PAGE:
What Is Russia Teaching China in Military Drills?

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What Is Russia Teaching China in Military Drills?

The lesson China is most eager to learn from Russia’s invasion of Ukraine: how to thwart U.S. reconnaissance. 

What Is Russia Teaching China in Military Drills?
Credit: Depositphotos

At the end of July 2023, China and Russia conducted joint military exercises in the Sea of Japan. China’s People’s Liberation Army (PLA) might have taken advantage of the exercises to put into practice some lessons the PLA has learned from the ongoing Russia-Ukraine war, in particular how to respond to the undesired presence of U.S. military aircraft in the neighborhood. 

The PLA has launched two rounds of large-scale military exercises around Taiwan since August 2022, with the most recent in April. During these two exercises, the PLA experienced intensive close-in reconnaissance by U.S. military aircraft, including P-8A anti-submarine warfare aircraft, E-3 early warning aircraft, and EC-135 electronic surveillance aircraft. 

The situation in Ukraine is quite similar, with U.S. and NATO electronic surveillance and electronic warfare aircraft and drones flying in large numbers around the periphery of the war-ravaged country on a regular basis. These manned and unmanned aircraft provide Ukrainian troops with digital information that never stops coming in, dealing a blow to the morale of Russian invaders.     

While Ukraine received some military aid from the United States before the start of the war, Taiwan has been a long-term user of U.S. weaponry, with much experience in integrating new weapon systems into existing ones and coordinating various types of platforms. Should an armed conflict break out in the Taiwan Strait, the interoperability between Taiwan’s military and its U.S. counterpart would surely be much better than the level seen in the Taiwan Strait Crisis of 1996. In the two large-scale military exercises held by the PLA around Taiwan in August 2022 and April 2023, there were many opportunities for Taiwan-U.S. information exchange and intelligence sharing.

In the future, the United States might not be directly involved in an armed conflict in the Taiwan Strait in the form of sending aircraft carriers and main fighting ships to the region. Instead, it could dispatch electronic warfare aircraft and electronic reconnaissance platforms to airspace and waters around Taiwan to provide support to Taiwan’s military. What the PLA most wants to know for the moment is how the Russian military has been able to overpower the U.S. in spectrum warfare, as has been seen on the battlefield of Ukraine. However, that is an invaluable lesson that the Russian military has learned the hard way.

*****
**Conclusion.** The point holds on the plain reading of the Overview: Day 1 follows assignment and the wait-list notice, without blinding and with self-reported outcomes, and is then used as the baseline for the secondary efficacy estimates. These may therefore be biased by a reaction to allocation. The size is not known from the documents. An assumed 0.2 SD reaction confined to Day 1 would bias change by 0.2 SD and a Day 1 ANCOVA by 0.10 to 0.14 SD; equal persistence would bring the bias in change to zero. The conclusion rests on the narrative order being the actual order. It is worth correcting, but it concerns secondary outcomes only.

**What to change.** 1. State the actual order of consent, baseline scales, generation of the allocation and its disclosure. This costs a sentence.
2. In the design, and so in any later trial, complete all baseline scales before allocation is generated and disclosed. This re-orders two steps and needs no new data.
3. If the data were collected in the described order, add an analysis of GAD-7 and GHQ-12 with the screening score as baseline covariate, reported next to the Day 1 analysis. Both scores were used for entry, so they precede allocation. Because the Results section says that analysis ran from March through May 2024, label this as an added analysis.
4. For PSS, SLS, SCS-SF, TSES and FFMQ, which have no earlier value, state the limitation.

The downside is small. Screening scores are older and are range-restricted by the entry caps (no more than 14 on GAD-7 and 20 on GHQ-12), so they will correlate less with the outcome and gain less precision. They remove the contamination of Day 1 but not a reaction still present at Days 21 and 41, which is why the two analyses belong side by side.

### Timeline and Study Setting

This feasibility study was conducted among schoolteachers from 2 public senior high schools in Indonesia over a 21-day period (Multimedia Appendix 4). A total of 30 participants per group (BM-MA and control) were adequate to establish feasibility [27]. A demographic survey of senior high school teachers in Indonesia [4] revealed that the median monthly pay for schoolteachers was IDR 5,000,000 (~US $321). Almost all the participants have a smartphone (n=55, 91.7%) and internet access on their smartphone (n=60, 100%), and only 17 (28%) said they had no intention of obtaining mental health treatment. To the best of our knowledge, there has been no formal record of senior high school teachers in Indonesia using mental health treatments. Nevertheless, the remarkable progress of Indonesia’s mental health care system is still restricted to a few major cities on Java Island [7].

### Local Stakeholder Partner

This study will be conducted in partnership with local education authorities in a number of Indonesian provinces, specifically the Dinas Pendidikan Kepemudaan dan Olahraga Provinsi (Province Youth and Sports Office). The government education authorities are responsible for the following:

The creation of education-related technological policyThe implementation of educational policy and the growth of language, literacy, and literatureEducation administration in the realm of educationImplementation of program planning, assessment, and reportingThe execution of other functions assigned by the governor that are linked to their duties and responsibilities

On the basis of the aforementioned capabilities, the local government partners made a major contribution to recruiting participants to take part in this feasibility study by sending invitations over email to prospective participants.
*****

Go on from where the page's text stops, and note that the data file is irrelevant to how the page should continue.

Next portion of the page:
Moreover, although the war in Ukraine is mainly a land war, the two sides still battled each other relatively intensively for control of the Black Sea. Ukrainian troops’ most representative achievement in these battles was the damage they brought to the fleet of the Russian Navy in the region using land-based weapons. There were no ship-to-ship engagements between the two sides, but how Ukraine used its shore-based weapons, drones, and electronic intelligence provided by the U.S. to launch effective strikes on Russian forces at sea is quite noteworthy. 

Therefore, in its preparations for a potential invasion by the PLA in the not-too-distant future, Taiwan’s military aims to incrementally enhance its shore-based missiles and unmanned platforms in accordance with the “porcupine” strategy formulated by defense planners at home and abroad. The goal is to force the PLA to confront in the Taiwan Strait the same situation that the Russian military is faced with in the Black Sea. 

Thus, how to absorb the Russian military’s combat experience in Ukraine is an important task for the PLA. Scenarios of this kind might have been enacted or brought to the foreground in the recent joint exercises between China and Russia in the Sea of Japan. 

China is an important strategic partner for Russia, which, in the face of sanctions by the West, might have acquired from China quite a large quantity of equipment and spare parts for potential military use in the name of mutual cooperation between the two countries. Now that drones have become an invaluable asset on the modern battlefield, whether civilian drones manufactured in China would be provided in large quantities to Russia hangs in the balance. It also begs the question of whether the Russian military would gain access to the BeiDou navigation satellite system developed by China. Deeper cooperation along these lines would entail the possibility that China, in its pursuit of anti-ballistic missile technology, would learn from Russia important lessons that Moscow has accumulated in its long-term competition with the United States dating from the Cold War era. 

In practice, space security and anti-ballistic missile exercises in the style of those previously launched could be further enhanced to help China and Russia have a better understanding of their respective relevant weapon systems and build a more solid basis for cooperation in this regard. This will be one of the key areas where the Chinese and Russian militaries will have many interactions in the years ahead, also helping the PLA learn from the war in Ukraine.